USMC KC-130J/F-35B midair near KNJK

///AMG

Well-Known Member
Poor guy sounds awful shook.

Burn all the dollars you must, just bring everyone home.
If you mean the pilot talking on the radio, oh man, I'd be s***ting myself too. Who knows if that wing is gonna hold until you can get it on deck. I don't mean this in a crass way, but (K)C-130's haven't exactly had the greatest track record of not disintegrating in flight in the last few years. Like you said, great that they got to go home......so many tiny variables could have changed to make that not the case. Also I'm sure a pretty strong dose of solid flying and aviatorship. Someone pointed out the decision making that seems to have led them to choose to pass up the paved field a few miles away for an immediate landing. That's pretty solid judgement IMHO if true, even if they are used to landing in the dirt.
 

greg1016

Trustworthy Source
If you mean the pilot talking on the radio, oh man, I'd be s***ting myself too. Who knows if that wing is gonna hold until you can get it on deck. I don't mean this in a crass way, but (K)C-130's haven't exactly had the greatest track record of not disintegrating in flight in the last few years. Like you said, great that they got to go home......so many tiny variables could have changed to make that not the case. Also I'm sure a pretty strong dose of solid flying and aviatorship. Someone pointed out the decision making that seems to have led them to choose to pass up the paved field a few miles away for an immediate landing. That's pretty solid judgement IMHO if true, even if they are used to landing in the dirt.
Yeah but this is a J model according to the OP. My buddy recently transitioned into them from the legacy and says it is night and day. I thought all the ones that fell apart recently were old models.
 

MikeD

Administrator
Staff member
Yeah but this is a J model according to the OP. My buddy recently transitioned into them from the legacy and says it is night and day. I thought all the ones that fell apart recently were old models.
they were. But with that kind of damage and the resultant vibrations in the airflow, any aircraft could be potentially compromised structurally to where it’s unknown whether there’s 1 minute or 1 hour of structural integrity left. Likely too that with drift down, they possibly didn’t have the power to maintain altitude and it was a matter of where the remaining engine was going to take the plane to.
 

greg1016

Trustworthy Source
they were. But with that kind of damage and the resultant vibrations in the airflow, any aircraft could be potentially compromised structurally to where it’s unknown whether there’s 1 minute or 1 hour of structural integrity left. Likely too that with drift down, they possibly didn’t have the power to maintain altitude and it was a matter of where the remaining engine was going to take the plane to.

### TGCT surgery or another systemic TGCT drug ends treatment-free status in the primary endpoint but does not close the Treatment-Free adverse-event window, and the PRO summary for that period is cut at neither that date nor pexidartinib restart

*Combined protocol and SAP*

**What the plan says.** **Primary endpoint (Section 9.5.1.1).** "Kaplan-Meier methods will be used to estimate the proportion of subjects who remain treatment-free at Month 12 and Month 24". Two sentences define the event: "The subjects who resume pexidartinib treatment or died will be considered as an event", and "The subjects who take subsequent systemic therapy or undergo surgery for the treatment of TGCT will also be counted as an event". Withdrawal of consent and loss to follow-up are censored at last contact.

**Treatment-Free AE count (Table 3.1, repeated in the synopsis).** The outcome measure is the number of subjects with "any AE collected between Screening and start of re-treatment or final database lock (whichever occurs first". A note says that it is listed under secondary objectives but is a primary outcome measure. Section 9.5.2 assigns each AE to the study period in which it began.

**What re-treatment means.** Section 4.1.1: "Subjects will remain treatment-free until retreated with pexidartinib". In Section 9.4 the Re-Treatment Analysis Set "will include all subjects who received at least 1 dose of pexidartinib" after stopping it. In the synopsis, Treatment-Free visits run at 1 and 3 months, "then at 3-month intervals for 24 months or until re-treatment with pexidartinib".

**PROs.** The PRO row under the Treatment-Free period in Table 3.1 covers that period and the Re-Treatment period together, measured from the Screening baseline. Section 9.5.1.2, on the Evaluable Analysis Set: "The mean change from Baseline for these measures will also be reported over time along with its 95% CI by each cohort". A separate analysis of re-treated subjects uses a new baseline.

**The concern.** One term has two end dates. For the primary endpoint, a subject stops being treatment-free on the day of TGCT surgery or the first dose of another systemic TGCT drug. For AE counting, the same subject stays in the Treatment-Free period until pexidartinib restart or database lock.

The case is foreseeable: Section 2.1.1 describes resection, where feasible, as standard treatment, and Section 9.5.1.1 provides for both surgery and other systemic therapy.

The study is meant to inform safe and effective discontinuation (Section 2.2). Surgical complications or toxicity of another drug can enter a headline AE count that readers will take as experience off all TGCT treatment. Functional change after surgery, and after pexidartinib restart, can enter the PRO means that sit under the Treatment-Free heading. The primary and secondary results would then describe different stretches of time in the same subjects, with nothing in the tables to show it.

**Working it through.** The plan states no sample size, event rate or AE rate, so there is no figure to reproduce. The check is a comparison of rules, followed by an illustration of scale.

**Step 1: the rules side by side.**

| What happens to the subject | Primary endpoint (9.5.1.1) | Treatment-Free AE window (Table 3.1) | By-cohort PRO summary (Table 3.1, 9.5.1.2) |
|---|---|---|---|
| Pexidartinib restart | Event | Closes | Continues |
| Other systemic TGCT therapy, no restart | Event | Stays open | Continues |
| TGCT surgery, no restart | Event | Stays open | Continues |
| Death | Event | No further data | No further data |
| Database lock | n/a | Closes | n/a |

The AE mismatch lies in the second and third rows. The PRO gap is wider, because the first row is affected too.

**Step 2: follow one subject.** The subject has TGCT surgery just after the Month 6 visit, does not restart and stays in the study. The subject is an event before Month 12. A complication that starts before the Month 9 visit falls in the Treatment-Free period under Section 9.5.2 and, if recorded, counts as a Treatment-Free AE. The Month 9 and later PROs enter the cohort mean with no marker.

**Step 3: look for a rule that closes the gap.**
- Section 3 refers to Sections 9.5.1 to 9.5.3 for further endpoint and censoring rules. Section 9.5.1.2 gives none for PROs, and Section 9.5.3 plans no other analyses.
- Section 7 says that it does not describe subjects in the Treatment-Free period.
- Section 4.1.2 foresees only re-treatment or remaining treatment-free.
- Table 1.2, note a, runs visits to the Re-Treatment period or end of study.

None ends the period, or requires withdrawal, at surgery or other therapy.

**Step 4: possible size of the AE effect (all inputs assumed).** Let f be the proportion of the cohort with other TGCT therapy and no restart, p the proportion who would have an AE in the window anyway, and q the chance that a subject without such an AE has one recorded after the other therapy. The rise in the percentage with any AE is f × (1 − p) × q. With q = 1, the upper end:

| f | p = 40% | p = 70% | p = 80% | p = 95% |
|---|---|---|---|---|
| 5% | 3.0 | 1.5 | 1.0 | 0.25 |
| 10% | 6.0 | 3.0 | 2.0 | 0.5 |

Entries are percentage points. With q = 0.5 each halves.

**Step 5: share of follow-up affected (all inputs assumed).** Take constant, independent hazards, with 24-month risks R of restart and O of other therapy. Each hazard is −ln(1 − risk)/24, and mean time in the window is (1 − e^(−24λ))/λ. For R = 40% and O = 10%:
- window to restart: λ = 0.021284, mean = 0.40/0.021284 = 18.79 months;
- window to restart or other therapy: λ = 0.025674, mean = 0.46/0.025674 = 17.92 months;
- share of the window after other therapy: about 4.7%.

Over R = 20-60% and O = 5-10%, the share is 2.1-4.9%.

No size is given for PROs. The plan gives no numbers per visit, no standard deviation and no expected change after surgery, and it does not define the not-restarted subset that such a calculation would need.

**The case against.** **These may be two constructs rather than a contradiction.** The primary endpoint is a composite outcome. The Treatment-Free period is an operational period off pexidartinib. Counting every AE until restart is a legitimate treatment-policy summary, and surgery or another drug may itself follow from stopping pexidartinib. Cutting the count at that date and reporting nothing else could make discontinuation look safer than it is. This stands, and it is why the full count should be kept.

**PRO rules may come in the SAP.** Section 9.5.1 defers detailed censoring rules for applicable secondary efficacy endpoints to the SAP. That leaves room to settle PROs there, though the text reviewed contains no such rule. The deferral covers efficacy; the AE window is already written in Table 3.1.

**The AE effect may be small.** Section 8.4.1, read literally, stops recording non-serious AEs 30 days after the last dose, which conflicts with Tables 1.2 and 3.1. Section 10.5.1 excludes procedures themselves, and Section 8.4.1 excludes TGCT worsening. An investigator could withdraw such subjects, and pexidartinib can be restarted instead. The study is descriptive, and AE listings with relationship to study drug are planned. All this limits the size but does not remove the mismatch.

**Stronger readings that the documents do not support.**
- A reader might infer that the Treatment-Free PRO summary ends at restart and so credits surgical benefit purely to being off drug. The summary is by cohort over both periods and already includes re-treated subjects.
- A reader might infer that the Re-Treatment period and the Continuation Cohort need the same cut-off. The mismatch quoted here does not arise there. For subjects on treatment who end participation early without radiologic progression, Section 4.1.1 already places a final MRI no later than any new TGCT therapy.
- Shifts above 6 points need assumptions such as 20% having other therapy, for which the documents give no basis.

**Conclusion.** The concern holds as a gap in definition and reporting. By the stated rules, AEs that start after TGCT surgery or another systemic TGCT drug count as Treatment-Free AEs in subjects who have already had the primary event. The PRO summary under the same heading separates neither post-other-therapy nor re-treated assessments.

Oh I am not questioning the decision to put down in the field. He did mention a possible fire on frequency.
 

MikeD

Administrator
Staff member
Oh I am not questioning the decision to put down in the field. He did mention a possible fire on frequency.
no, I didnt assume you were at all; I was just saying that while the previous accidents with structure issues of KC-130s were indeed the older T models, just the damage with this newer J model....would be interesting to see what’s found from a structural perspective inside of that wing and attach point, that can’t be seen.
 

///AMG

Well-Known Member
Yeah but this is a J model according to the OP. My buddy recently transitioned into them from the legacy and says it is night and day. I thought all the ones that fell apart recently were old models.
The Japan USMC tanker midair a few years ago was a J as well. Doesn't really have much to do with differences in airframe between models there, that one took a fighter (an F/A-18D) to the dome as well. But you are right about the other 2 I can think of, which were earlier variants, and unrelated to in flight refueling.
 

///AMG

Well-Known Member
@MikeD or anyone else, this is probably a stupid question but is there a bailout/parachute procedure for a C130 Refueler? Is that an option for anyone on the plane?
I'm sure they have a controlled bailout procedure. I don't think any of the other 3 mishaps I can think of in the last 4-5 years would have lent themselves to such a thing. Heck, an E-2 has a bailout procedure. Worked a month ago but (if I'm not forgetting one) the last time it was tested resulted in all but the PIC getting out. He rode it in to maintain control so that the others would live.
 

///AMG

Well-Known Member
LT Zilberman

Since I think it is worth remembering. This is who I was talking about. A few years ago I was in our version of "recurrent" survival training, and as is commonly poll'd to the class, the instructor asked if anyone had ejected from an aircraft. LT in the back raised his hand and said he bailed out of an E-2. Turns out he was the right seater on that bird. Wouldn't have been there without this guy giving his life.
 
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